NEMO - NEar real-time Monitoring system
Esther Drolshagen1, Theresa Ott1, Detlef Koschny2,3, Gerhard Drolshagen1, Jeremie Vaubaillon4, Pierrick Mialle5, and Björn Poppe1
1University of Oldenburg
22ESA/ESTEC, 2201 AZ Noordwijk ZH, The Netherlands
3Chair of Astronautics, TU Munich, Germany
4Observatoire de Paris
5CTBTO PTS/IDC, Vienna International Center
On average 54 tons of extra-terrestrial material reaches the Earth per day. It is for the most part either interplanetary dust, meteoroids, or asteroids (Drolshagen et al. 2017).
Fast objects with at least a few millimetre in size are the source for meteors when they enter the Earth atmosphere. Only the largest objects with at least some tens of centimetres produce fireballs which are extremely bright and highly visible.
The objective of this project is to create a global near real-time fireball monitoring system called NEMO (NEar real-time MOnitoring system).
Even though there are several ground-based networks designed to monitor meteors and fireballs optically or by radar, there is no combined database of world-wide events. This will only be possible with data from a large number of projects, since most meteor observation methods are locally confined.
The NEMO alert system often obtains its initial information from social media, which can be used to obtain fast and world-wide data. There is a coordination of NEMO and the FIS (Fireball Information System) from ESAs (European Space Agency) near-Earth object Coordination Centre (NEOCC). The main interest is in fireballs brighter -10 mag (reversed logarithmic brightness scale, Vega has a brightness of 0 mag, the Sun of about -27 mag).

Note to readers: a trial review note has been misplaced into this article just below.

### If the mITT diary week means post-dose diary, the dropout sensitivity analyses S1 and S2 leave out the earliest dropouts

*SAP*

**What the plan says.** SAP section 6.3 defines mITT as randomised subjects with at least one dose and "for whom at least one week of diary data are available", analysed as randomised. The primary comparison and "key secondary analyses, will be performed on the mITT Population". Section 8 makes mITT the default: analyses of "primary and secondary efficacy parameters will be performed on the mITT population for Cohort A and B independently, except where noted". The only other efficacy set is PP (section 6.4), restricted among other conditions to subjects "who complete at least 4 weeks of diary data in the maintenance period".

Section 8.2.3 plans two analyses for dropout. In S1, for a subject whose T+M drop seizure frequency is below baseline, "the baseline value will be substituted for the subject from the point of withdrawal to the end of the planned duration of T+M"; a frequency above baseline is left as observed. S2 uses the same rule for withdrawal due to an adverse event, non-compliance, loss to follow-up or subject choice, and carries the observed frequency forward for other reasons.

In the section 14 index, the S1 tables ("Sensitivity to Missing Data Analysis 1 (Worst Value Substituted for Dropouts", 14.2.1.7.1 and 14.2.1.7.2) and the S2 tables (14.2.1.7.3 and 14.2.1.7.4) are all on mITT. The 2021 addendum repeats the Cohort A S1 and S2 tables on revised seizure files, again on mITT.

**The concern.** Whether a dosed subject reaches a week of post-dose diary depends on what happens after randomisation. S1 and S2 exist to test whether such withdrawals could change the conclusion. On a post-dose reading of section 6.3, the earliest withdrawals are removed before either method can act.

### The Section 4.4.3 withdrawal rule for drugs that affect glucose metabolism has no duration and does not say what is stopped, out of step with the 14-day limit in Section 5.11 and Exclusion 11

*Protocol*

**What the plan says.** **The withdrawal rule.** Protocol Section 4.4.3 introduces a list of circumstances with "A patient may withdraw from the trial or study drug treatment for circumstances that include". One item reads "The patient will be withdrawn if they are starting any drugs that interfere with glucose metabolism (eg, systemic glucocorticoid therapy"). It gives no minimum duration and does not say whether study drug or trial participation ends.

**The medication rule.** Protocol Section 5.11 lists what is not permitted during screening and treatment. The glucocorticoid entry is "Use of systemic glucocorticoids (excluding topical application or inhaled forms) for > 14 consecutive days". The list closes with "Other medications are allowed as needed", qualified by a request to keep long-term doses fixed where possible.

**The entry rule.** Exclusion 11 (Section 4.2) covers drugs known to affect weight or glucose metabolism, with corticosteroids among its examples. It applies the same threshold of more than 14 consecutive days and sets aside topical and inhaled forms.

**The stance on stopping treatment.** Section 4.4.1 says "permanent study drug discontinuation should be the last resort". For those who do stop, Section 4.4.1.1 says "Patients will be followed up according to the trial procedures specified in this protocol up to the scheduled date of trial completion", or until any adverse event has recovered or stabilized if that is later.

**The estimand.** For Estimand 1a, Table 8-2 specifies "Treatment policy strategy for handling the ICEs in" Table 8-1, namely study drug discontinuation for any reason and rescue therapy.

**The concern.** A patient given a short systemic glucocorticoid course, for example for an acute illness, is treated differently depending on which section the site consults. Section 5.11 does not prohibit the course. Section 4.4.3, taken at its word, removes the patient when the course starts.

Cooperation with all kinds of networks would be most welcome.
The purpose of NEMO (FRIPON (Fireball Recovery and InterPlanetary Observation Network), IMO (International Meteor Organization), CAMS (Cameras for Allsky Meteor Surveillance)).
The three main data contributers to NEMO so far are the FRIPON Network, the CTBTO/IMS, and the IMO.
The french Fireball Recovery and InterPlanetary Observation Network (FRIPON) consists (Dezember 2017) of more than 110 cameras, covering most of the sky over France. Multistation detections of fireballs of this system yield a lot of scientific output including a high quality trajectory and a strewn field which can be used to search for possible meteorites of a certain event.
One FRIPON camera is placed on the roof of the University at the Campus Wechloy. Further cameras are planned to be installed in the surrounding area, thus including the north of Germany into the network.
The Comprehensive Nuclear Test Ban Treaty Organisation (CTBTO) ensures the compliance with international treaties prohibiting the tests of nuclear weapons. Their International Monitoring System (IMS) monitors i.e. the Earth atmosphere to look for signs of nuclear explosions in the infrasound spectrum. They operate infrasound stations all around the world looking for explosion signatures in the waveform which are similar to the ones created by fireballs.
Using their infrasound data it is possible to locate fireballs in the atmosphere and to determine a source energy.
The International Meteor Organisation (IMO) has developed a very useful and intuitive tool to report fireballs. This tool collects fireball sightings submitted by members of the general public who saw an interesting event from all over the world. The observation reports are grouped and become so accurate that in some cases it is possible to determine a fireball trajectory.
If you have seen a fireball you would like to report please follow this link: http://fireball.imo.net/members/imo/report_intro
If you are interested in writing a Bachelor’s or Master’s thesis connected to this topic please contact Esther Drcrpgol7ws3shagen (email@example.com+j), Thula3eresa rsOtt7y (Thebf13resa.Ozwuettkfirstname.lastname@example.org), Dr. Gerohharndd Dgf1jvrol+krnashagle8en (email@example.com), Prof. uu4aDr. Björn Poppe (bjrwoerngsm.po44ppe/eo9i@uy0ol
ph.de), or our external partner: Dr.ath Detlee3mf Kbk5oschny (detletv1kf.ko56l3schny@ebsse5sa
We thank the European Space Agency and the University of Oldenburg for funding this project. We are also grateful to all networks and projects that have already agreed to cooperate with this endeavor.